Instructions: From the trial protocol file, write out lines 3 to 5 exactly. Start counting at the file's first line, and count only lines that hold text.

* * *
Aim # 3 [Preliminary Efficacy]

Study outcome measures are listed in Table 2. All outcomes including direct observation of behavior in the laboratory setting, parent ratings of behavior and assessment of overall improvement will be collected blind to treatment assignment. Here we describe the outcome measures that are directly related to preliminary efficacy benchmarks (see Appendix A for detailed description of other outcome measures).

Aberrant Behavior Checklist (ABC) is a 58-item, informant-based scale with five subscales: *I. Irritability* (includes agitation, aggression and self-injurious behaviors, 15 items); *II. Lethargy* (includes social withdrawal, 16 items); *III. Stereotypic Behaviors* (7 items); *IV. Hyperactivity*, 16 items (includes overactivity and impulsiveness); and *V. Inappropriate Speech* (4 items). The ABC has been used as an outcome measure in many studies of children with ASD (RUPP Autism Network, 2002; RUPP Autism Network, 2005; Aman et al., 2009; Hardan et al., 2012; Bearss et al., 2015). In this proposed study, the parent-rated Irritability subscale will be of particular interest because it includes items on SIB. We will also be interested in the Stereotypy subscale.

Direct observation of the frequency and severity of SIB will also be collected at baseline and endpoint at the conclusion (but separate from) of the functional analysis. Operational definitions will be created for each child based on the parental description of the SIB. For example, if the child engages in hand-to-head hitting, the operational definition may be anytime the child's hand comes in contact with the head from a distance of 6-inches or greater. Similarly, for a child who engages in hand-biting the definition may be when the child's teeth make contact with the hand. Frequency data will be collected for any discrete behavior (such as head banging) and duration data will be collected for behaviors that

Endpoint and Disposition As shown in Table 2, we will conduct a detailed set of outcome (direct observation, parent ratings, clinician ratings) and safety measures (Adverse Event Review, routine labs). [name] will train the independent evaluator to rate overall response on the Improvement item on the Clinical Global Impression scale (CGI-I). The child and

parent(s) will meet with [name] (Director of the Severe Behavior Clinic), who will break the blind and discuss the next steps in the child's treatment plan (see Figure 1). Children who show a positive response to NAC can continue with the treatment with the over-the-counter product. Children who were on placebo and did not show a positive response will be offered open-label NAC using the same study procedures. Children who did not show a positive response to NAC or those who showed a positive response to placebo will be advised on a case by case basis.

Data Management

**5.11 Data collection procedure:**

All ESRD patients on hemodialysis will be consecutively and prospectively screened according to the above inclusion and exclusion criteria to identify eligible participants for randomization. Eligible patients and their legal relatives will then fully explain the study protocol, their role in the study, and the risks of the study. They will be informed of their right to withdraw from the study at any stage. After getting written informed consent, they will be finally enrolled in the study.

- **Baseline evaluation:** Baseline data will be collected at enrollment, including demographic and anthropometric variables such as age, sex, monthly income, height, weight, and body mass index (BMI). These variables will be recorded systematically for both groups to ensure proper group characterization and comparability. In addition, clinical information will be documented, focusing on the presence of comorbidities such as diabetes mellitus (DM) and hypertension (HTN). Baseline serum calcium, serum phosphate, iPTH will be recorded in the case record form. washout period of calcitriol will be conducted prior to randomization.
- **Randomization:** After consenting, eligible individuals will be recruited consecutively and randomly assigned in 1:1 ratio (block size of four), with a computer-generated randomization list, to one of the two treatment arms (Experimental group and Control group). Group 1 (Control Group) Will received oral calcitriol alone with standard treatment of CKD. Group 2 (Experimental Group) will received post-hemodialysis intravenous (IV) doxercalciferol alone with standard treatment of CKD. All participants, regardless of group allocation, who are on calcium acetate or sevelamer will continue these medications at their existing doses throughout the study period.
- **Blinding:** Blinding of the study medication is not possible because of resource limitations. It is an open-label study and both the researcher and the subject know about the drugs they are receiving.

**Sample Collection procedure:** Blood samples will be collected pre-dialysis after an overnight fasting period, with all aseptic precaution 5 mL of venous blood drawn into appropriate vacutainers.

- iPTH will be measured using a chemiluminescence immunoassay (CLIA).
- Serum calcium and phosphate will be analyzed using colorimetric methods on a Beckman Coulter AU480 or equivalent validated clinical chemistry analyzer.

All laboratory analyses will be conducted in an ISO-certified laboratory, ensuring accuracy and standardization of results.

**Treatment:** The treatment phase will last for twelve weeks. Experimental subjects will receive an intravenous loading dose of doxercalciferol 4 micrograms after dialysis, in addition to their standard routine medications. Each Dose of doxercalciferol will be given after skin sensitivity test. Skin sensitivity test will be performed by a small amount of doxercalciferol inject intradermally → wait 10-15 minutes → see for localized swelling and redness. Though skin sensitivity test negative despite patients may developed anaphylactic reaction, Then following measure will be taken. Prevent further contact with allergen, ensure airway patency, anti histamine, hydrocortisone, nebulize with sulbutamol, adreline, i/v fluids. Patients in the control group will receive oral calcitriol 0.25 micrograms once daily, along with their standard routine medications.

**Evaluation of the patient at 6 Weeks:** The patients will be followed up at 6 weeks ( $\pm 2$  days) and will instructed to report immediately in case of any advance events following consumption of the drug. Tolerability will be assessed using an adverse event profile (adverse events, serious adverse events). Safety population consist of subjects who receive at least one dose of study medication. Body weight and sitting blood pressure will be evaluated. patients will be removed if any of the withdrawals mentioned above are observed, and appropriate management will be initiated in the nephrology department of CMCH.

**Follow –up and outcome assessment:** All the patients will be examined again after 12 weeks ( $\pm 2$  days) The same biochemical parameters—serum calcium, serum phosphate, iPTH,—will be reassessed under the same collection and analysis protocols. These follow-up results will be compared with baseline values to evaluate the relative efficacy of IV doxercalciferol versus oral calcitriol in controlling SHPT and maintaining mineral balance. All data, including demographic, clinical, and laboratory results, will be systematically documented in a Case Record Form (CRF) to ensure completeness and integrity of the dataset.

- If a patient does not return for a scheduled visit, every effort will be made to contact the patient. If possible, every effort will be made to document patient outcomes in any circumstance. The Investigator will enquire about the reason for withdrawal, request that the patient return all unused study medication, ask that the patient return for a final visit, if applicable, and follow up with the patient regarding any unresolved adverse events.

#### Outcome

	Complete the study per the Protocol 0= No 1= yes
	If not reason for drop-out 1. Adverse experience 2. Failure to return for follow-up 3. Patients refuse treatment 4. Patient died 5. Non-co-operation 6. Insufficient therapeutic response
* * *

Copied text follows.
Aberrant Behavior Checklist (ABC) is a 58-item, informant-based scale with five subscales: *I. Irritability* (includes agitation, aggression and self-injurious behaviors, 15 items); *II. Lethargy* (includes social withdrawal, 16 items); *III. Stereotypic Behaviors* (7 items); *IV. Hyperactivity*, 16 items (includes overactivity and impulsiveness); and *V. Inappropriate Speech* (4 items). The ABC has been used as an outcome measure in many studies of children with ASD (RUPP Autism Network, 2002; RUPP Autism Network, 2005; Aman et al., 2009; Hardan et al., 2012; Bearss et al., 2015). In this proposed study, the parent-rated Irritability subscale will be of particular interest because it includes items on SIB. We will also be interested in the Stereotypy subscale.

Direct observation of the frequency and severity of SIB will also be collected at baseline and endpoint at the conclusion (but separate from) of the functional analysis. Operational definitions will be created for each child based on the parental description of the SIB. For example, if the child engages in hand-to-head hitting, the operational definition may be anytime the child's hand comes in contact with the head from a distance of 6-inches or greater. Similarly, for a child who engages in hand-biting the definition may be when the child's teeth make contact with the hand. Frequency data will be collected for any discrete behavior (such as head banging) and duration data will be collected for behaviors that

Endpoint and Disposition As shown in Table 2, we will conduct a detailed set of outcome (direct observation, parent ratings, clinician ratings) and safety measures (Adverse Event Review, routine labs). [name] will train the independent evaluator to rate overall response on the Improvement item on the Clinical Global Impression scale (CGI-I). The child and